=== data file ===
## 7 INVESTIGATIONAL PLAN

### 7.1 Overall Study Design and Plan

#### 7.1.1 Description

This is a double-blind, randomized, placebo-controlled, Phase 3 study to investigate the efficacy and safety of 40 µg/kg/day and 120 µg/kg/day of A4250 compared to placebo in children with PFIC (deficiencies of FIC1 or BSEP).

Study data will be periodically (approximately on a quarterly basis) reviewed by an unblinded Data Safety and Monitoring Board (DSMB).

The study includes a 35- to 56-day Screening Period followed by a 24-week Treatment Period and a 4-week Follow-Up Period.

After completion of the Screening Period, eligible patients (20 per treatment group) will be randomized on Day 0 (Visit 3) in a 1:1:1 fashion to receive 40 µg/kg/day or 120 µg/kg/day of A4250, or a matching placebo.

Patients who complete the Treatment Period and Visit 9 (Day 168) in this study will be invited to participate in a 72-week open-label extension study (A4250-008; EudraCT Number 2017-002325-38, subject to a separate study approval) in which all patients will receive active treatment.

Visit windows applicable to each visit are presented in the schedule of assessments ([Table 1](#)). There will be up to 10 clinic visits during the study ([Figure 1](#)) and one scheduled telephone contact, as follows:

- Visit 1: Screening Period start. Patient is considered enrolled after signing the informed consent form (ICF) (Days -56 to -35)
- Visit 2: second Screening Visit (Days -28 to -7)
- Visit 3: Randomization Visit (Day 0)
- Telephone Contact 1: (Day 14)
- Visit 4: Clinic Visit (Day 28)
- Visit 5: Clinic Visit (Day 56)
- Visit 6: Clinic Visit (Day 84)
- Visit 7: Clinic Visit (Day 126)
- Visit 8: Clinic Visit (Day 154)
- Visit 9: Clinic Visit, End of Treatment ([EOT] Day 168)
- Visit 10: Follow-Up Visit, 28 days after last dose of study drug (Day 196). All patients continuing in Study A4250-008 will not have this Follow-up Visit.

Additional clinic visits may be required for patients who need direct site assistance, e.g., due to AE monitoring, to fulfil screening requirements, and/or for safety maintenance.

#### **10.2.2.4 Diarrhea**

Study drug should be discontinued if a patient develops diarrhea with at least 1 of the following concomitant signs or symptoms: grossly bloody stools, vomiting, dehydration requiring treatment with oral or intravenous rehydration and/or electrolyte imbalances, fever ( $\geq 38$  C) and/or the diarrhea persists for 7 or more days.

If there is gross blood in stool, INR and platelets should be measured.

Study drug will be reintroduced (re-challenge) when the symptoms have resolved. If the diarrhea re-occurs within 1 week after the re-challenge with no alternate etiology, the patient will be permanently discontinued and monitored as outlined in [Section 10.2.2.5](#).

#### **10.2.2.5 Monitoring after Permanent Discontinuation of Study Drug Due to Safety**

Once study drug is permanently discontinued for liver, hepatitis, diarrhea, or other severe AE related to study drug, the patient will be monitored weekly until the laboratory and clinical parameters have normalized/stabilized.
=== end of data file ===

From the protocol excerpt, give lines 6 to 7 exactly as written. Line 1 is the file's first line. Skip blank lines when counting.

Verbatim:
The study includes a 35- to 56-day Screening Period followed by a 24-week Treatment Period and a 4-week Follow-Up Period.

After completion of the Screening Period, eligible patients (20 per treatment group) will be randomized on Day 0 (Visit 3) in a 1:1:1 fashion to receive 40 µg/kg/day or 120 µg/kg/day of A4250, or a matching placebo.